1. clocking cb_axi @(posedge aclk);
  2.  input tready;
  3.  output tvalid;
  4.  output tdata;
  5. endclocking

Listing 4

#1step input skew

The 1step is a time unit that denotes a negative time delay before the clocking event such that sampling will occur just before the clocking event. The sampling occurs after all other activity in the current time slot has finished – i.e. in the postponed region of the current time slot.

Setting skew values for individual clocking signals

It is possible to set different skew values for each clocking signal rather use a default value for all of them. In this example the default input skew is #1step and the default output skew is 1 ns, but tvalid and tdata both have their own individual skew values:

  1. clocking cb_axi @(posedge aclk);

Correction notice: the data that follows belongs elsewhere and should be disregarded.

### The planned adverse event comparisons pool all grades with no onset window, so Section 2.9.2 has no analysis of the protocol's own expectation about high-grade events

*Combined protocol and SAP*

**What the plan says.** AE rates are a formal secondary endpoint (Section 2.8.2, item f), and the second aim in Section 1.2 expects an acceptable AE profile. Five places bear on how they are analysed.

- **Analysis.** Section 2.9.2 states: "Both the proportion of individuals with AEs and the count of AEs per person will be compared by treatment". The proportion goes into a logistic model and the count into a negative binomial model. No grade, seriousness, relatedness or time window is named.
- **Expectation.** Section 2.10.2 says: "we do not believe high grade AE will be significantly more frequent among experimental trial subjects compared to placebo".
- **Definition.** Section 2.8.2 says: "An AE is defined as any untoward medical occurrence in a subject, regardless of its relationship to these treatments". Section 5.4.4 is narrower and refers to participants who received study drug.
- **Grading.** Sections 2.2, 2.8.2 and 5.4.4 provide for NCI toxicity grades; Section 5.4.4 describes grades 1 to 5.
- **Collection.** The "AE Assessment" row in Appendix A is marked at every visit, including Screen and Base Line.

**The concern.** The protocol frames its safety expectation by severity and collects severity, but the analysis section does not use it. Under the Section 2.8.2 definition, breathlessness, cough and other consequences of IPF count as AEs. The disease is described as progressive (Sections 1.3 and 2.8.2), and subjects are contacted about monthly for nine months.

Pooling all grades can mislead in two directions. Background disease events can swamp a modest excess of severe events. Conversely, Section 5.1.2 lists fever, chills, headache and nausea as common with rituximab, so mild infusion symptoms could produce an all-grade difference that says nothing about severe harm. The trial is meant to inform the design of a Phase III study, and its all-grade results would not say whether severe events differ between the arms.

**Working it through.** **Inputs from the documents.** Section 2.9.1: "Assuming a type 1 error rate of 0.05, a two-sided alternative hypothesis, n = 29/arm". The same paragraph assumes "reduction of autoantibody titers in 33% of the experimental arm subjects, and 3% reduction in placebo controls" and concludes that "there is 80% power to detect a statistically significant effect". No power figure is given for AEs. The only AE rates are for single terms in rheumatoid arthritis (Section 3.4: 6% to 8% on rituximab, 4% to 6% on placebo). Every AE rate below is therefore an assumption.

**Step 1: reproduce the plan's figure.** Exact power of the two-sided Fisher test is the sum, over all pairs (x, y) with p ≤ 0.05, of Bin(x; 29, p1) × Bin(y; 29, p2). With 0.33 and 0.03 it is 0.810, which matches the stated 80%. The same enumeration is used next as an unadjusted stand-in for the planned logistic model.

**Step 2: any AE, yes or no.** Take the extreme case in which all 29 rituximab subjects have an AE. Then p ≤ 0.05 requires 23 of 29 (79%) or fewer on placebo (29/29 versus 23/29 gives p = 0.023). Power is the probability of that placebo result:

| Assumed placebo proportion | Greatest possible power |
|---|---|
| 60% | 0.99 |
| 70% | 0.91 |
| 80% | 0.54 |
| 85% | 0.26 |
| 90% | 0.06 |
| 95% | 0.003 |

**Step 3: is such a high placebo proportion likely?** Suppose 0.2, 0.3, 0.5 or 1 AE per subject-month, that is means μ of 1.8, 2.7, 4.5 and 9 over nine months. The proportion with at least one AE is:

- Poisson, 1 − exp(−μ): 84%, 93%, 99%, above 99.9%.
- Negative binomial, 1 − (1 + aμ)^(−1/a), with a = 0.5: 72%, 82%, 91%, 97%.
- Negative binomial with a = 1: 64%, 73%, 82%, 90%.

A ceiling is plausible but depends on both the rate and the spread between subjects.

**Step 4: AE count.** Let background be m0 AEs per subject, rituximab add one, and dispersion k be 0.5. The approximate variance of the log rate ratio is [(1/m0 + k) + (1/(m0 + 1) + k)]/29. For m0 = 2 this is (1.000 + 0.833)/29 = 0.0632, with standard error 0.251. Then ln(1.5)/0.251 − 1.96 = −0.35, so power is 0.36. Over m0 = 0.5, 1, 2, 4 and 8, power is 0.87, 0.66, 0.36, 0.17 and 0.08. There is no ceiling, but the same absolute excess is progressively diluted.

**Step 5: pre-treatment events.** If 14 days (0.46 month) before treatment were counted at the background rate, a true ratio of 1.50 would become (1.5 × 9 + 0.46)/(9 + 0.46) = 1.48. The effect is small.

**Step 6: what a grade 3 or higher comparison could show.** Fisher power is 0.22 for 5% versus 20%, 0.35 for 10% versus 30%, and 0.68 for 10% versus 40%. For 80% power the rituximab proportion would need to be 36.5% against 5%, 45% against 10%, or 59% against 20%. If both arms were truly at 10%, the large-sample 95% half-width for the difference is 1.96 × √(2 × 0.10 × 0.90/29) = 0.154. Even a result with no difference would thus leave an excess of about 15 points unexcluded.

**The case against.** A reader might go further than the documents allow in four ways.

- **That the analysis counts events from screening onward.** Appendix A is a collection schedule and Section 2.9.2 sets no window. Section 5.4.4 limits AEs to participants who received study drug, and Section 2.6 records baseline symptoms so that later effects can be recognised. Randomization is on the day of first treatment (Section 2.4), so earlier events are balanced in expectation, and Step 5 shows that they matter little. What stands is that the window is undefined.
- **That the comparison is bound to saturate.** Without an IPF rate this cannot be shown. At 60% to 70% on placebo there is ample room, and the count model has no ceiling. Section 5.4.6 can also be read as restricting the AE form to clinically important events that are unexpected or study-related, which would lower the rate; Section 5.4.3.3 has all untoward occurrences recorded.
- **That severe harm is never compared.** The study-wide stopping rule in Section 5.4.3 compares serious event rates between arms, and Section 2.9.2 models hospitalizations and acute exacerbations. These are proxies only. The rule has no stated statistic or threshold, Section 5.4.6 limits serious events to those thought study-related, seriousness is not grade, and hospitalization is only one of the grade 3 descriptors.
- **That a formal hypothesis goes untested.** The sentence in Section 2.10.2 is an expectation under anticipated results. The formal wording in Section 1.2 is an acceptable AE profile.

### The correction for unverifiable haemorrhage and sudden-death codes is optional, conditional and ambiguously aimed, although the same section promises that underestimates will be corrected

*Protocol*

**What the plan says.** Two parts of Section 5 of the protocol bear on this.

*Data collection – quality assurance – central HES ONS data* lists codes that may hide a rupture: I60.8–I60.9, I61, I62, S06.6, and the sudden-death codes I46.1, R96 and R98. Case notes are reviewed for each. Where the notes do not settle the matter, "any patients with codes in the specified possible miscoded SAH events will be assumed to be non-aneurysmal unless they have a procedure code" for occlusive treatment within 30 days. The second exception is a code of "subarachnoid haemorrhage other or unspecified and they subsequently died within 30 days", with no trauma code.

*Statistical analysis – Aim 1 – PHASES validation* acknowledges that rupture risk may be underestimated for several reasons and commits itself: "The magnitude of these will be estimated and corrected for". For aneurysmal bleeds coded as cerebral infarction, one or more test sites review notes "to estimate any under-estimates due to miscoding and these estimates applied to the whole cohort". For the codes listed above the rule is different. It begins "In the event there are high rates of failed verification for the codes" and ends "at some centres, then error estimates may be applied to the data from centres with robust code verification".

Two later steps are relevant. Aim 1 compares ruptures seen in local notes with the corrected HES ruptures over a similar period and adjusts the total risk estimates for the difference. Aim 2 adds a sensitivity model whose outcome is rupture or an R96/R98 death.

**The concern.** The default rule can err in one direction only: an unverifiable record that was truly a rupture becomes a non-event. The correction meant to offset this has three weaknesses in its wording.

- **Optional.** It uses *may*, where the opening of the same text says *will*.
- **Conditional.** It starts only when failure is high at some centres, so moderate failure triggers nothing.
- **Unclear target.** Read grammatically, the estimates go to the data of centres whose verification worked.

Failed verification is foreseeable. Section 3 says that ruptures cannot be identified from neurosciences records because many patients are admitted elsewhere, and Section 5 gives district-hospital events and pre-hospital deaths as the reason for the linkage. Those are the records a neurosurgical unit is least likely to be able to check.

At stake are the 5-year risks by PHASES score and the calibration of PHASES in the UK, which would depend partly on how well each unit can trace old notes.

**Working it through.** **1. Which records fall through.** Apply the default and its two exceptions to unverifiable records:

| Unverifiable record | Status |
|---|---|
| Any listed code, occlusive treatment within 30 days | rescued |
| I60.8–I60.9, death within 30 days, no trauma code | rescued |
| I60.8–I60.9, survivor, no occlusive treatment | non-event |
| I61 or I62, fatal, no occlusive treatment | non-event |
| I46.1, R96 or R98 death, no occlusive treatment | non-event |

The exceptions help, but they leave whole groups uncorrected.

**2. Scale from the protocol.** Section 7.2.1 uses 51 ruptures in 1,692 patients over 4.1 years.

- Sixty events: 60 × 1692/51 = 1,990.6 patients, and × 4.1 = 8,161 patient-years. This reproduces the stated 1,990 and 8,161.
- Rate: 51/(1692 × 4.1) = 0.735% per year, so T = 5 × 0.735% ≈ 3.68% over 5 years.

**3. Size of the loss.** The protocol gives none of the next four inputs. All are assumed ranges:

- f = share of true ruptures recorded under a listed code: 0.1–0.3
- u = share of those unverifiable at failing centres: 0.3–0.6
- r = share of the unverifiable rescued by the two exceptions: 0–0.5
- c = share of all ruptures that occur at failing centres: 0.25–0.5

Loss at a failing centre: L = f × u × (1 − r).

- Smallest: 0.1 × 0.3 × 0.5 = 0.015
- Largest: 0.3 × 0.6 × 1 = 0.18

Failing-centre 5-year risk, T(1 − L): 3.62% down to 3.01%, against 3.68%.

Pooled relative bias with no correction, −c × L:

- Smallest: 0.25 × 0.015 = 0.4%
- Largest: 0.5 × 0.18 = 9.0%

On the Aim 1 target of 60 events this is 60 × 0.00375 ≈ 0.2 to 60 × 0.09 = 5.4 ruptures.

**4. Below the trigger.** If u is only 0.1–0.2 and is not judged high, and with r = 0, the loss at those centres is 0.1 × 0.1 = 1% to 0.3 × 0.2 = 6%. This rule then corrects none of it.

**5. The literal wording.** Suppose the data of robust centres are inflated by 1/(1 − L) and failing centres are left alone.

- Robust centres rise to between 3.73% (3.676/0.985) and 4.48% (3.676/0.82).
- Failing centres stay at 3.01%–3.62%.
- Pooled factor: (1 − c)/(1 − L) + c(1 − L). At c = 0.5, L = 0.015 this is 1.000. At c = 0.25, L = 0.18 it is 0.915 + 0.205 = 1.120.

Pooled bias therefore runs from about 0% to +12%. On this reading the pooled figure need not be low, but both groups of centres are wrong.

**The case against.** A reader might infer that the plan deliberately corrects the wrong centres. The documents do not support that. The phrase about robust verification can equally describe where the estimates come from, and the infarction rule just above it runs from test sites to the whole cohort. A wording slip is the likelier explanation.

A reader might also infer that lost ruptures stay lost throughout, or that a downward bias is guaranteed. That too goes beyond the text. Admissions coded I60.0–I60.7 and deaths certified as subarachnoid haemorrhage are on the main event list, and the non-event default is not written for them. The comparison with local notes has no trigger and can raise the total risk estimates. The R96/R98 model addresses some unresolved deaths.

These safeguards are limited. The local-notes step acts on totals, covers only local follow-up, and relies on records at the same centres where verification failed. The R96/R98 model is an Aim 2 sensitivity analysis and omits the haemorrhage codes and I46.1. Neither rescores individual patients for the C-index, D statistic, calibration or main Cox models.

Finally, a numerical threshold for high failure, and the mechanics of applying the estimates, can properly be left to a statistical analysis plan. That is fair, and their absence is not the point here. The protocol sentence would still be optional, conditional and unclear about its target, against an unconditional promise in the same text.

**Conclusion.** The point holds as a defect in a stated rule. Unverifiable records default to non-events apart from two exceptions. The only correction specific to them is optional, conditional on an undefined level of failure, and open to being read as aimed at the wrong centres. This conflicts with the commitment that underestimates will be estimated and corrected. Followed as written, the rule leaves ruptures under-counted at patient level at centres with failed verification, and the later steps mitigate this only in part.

2.  default input #1step output #1ns;
  3.  input tready;
  4.  output tlast;
  5.  output #2ns tvalid;
  6.  output #4ns tdata;
  7. endclocking

Listing 5

More complex clocking events

Any valid event expression can be used as the clocking event. For example, a gated clock can be emulated like this:

  1. clocking cb_gated @(negedge clk iff master_enable);
  2.  default input #1step output #2ns;
  3.  input wrdata;
  4.  output rddata;
  5. endclocking

Listing 6

The iff statement is a qualifier for the @ event control. The event expression (negedge clk) will only trigger if the expression after iff is true. So the above clocking block will only sample inputs and drive outputs when there is a falling edge on clk and master_enable is true.

Double Data rate (DDR) clock